Read the interview in full here.


Curtain Up! BroadwayWorld Looks Back on 2017's Memorable Broadway Debuts BANDSTAND's Joey Pero: I meet veterans after every show. And they're very appreciative. They're not looking for fame, or glory or someone to kowtow to them or anything like that. They're just normal people who deeply respect what we are doing and also respect the authenticity that we've developed over the last couple of years."

Read the interview in full here.


Curtain Up! BroadwayWorld Looks Back on 2017's Memorable Broadway Debuts WICKED's Amanda Jane Cooper: "While you can't really see the audience, you can definitely sense their energy, so that always makes your heart flutter a little bit, that you get to share this with all of them. And what's so exciting is that you don't know if there's a person out there who is experiencing their very first Broadway show or if it's their first show ever of any kind. Or maybe this is their who knows how many number of times that they've returned to see Wicked. So it's very cool."

Read the interview in full here.


Curtain Up! BroadwayWorld Looks Back on 2017's Memorable Broadway Debuts TIME AND THE CONWAY's Anna Baryshnikov: "I have to keep reminding myself that with theater, every night has to be like everything has never happened before. So I sometimes have to battle with myself about being a little bit of a perfectionist and really wanting to land moments, and instead, remind myself that what matters with theater is that it feels authentic."

Read the interview in full here.


Curtain Up! BroadwayWorld Looks Back on 2017's Memorable Broadway Debuts THE BAND'S VISIT's Ariel Stachel: "I'm thankful to have this opportunity to offer Middle Eastern people visibility in such a non-judgmental way, that really doesn't even focus on the fact that they're Middle Eastern. Rather, we just get to see this real slice of life experience. It's been utterly life-changing for me as a person."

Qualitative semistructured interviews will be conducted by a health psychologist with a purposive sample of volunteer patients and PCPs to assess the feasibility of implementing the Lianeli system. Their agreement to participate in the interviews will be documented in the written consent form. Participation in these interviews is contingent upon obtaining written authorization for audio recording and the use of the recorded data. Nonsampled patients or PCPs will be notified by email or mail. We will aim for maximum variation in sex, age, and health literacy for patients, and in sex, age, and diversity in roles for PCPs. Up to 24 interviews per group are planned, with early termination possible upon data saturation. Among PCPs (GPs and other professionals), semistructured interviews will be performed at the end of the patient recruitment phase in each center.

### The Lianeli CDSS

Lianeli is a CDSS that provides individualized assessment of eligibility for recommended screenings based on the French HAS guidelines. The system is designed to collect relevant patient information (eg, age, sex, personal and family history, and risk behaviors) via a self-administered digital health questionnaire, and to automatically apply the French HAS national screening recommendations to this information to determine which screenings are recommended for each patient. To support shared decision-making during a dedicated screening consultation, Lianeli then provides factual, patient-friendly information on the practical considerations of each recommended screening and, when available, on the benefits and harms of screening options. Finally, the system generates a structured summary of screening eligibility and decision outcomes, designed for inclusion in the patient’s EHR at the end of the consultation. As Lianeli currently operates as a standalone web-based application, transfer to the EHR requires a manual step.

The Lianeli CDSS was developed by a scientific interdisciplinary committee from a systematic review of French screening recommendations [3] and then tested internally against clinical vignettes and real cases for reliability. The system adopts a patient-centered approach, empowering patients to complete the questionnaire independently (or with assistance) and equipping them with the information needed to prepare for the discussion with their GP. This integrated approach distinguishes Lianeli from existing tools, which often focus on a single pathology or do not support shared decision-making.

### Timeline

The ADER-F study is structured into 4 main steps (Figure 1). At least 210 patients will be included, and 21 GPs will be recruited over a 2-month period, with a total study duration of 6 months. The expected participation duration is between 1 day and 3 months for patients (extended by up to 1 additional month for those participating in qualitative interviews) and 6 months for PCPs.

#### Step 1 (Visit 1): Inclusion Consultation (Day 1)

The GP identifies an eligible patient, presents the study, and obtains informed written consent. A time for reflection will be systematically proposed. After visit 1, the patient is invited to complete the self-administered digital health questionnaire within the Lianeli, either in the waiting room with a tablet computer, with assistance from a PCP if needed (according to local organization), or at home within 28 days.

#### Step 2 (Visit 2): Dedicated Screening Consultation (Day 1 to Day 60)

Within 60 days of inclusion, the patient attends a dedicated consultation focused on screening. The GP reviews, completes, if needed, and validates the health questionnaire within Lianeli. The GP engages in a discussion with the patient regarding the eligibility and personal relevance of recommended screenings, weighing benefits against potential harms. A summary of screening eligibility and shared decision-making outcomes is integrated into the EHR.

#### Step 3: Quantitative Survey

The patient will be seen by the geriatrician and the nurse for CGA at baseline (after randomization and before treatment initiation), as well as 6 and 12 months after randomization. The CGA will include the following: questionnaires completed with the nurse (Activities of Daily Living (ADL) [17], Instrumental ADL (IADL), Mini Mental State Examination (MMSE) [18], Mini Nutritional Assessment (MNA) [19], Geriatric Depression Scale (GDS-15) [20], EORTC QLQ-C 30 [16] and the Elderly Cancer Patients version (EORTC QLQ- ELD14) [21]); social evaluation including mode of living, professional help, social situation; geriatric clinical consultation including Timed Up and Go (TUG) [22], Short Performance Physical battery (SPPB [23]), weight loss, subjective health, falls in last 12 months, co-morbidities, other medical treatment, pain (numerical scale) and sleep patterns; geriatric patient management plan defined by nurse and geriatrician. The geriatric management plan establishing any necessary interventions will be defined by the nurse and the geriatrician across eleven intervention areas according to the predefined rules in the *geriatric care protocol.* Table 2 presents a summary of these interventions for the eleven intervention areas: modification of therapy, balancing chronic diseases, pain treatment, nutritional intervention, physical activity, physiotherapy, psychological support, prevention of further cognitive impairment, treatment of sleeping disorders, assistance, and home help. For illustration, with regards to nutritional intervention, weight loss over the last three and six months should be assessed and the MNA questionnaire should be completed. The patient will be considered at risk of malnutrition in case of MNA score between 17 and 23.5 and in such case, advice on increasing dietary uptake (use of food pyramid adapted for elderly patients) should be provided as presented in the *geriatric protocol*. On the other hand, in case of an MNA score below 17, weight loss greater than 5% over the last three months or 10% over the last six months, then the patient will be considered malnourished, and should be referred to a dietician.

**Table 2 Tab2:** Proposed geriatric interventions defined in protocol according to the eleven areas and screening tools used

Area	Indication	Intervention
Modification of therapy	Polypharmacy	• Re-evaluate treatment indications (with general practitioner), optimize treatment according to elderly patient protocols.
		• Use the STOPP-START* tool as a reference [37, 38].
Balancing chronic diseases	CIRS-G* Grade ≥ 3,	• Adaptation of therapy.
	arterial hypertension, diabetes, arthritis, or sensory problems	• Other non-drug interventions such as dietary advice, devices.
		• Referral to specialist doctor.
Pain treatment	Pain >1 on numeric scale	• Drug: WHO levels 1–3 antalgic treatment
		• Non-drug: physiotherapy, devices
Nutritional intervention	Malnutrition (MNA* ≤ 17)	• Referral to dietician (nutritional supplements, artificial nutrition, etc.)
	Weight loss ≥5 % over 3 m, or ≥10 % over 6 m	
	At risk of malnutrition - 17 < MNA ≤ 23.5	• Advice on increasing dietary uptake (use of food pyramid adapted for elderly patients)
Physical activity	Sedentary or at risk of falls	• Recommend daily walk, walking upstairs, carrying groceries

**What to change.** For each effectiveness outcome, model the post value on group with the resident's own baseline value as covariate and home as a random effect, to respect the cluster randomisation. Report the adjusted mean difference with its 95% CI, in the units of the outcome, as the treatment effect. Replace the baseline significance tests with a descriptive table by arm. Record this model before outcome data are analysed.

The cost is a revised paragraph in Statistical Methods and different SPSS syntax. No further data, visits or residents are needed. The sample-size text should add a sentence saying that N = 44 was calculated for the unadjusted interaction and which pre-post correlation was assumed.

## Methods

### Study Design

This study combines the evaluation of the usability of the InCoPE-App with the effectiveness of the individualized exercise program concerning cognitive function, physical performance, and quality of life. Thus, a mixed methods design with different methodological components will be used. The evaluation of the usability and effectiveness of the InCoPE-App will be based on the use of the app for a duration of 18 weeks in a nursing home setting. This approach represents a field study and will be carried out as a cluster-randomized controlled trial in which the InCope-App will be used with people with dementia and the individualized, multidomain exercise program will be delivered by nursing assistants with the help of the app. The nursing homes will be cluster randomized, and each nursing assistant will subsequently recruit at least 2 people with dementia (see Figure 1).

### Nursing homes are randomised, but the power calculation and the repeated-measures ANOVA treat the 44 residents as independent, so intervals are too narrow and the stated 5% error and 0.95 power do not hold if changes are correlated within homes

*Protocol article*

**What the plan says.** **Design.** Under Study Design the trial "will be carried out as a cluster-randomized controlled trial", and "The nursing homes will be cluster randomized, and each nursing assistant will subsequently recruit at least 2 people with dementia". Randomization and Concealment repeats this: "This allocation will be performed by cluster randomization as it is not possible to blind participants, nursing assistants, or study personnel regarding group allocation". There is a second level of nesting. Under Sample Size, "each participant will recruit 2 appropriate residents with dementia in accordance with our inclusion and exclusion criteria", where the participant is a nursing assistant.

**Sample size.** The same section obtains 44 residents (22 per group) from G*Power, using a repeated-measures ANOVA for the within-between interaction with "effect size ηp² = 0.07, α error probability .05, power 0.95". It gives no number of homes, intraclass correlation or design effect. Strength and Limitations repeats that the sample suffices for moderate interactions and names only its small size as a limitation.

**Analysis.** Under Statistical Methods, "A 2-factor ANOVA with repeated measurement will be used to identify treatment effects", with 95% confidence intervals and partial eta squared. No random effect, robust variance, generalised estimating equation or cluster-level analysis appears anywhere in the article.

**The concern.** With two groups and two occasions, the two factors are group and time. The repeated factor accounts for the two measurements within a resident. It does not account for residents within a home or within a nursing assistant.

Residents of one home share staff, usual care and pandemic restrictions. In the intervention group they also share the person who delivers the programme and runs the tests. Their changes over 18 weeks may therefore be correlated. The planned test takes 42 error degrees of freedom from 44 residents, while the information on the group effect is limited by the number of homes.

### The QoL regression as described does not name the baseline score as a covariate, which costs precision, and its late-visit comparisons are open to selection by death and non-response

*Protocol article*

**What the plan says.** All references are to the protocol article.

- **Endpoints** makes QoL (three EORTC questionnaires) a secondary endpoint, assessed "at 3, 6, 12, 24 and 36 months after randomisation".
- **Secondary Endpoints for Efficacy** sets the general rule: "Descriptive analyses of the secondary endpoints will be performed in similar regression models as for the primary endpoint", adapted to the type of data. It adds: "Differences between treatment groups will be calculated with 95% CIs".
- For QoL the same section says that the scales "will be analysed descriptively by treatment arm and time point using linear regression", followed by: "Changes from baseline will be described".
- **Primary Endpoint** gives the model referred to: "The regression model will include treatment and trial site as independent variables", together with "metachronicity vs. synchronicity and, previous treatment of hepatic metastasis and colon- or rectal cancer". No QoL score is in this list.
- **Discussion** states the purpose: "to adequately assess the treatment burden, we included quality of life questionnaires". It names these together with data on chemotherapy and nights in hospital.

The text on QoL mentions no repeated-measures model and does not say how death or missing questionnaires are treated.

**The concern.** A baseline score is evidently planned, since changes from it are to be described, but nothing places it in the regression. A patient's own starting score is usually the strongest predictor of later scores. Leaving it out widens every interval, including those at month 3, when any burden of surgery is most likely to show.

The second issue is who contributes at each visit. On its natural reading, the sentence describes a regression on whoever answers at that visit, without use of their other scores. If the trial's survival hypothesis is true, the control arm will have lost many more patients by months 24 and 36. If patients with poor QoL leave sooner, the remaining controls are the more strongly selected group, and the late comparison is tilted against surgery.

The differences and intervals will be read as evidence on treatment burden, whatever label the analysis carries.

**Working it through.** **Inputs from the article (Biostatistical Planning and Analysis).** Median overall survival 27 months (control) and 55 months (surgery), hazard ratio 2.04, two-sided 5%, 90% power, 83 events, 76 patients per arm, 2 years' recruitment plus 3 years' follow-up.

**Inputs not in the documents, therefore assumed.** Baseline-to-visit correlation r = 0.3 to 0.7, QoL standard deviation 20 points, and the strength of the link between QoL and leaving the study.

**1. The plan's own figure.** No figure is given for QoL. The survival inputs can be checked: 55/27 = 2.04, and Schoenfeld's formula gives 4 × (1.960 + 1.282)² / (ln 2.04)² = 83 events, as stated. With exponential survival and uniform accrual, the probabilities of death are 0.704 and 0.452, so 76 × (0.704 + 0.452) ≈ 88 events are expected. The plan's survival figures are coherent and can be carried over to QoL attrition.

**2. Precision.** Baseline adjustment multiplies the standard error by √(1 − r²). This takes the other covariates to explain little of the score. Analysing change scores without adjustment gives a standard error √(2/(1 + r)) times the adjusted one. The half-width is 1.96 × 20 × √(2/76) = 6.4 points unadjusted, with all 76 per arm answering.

Read the interview in full here.


Curtain Up! BroadwayWorld Looks Back on 2017's Memorable Broadway Debuts JUNK's Ito Aghayere: "I believe the reason Ayad Aktar wrote this play is because it represents the moment in our collective history when the scale was tipped irrevocably towards monied interests. And I think it represents an origin play in some ways, the genesis that created what we are seeing now.... And I think this play speaks to the danger of letting that become the way we think."

Read the interview in full here.


Curtain Up! BroadwayWorld Looks Back on 2017's Memorable Broadway Debuts SPONGEBOB SQUAREPANT's Ethan Slater: "I think that SpongeBob is more relatable than one might think. He's totally optimistic, some might call him naive, but he's really sort of all of our better angels. And he loves the people that he cares about and he cares about them deeply, and he cares about his community. And he also won't let fear or imminent disaster get in the way of that. And that's something that I think we can all look up to. It's a hard thing to accomplish in the real world, but I think that's something really beautiful that SpongeBob has been able to do. And it allows me to tap into that within my own self as well. I feel like I've been able to grow personally because of playing SpongeBob.

Read the interview in full here.


Congratulations to all our 2017 Broadway debuts!


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From This Author Caryn Robbins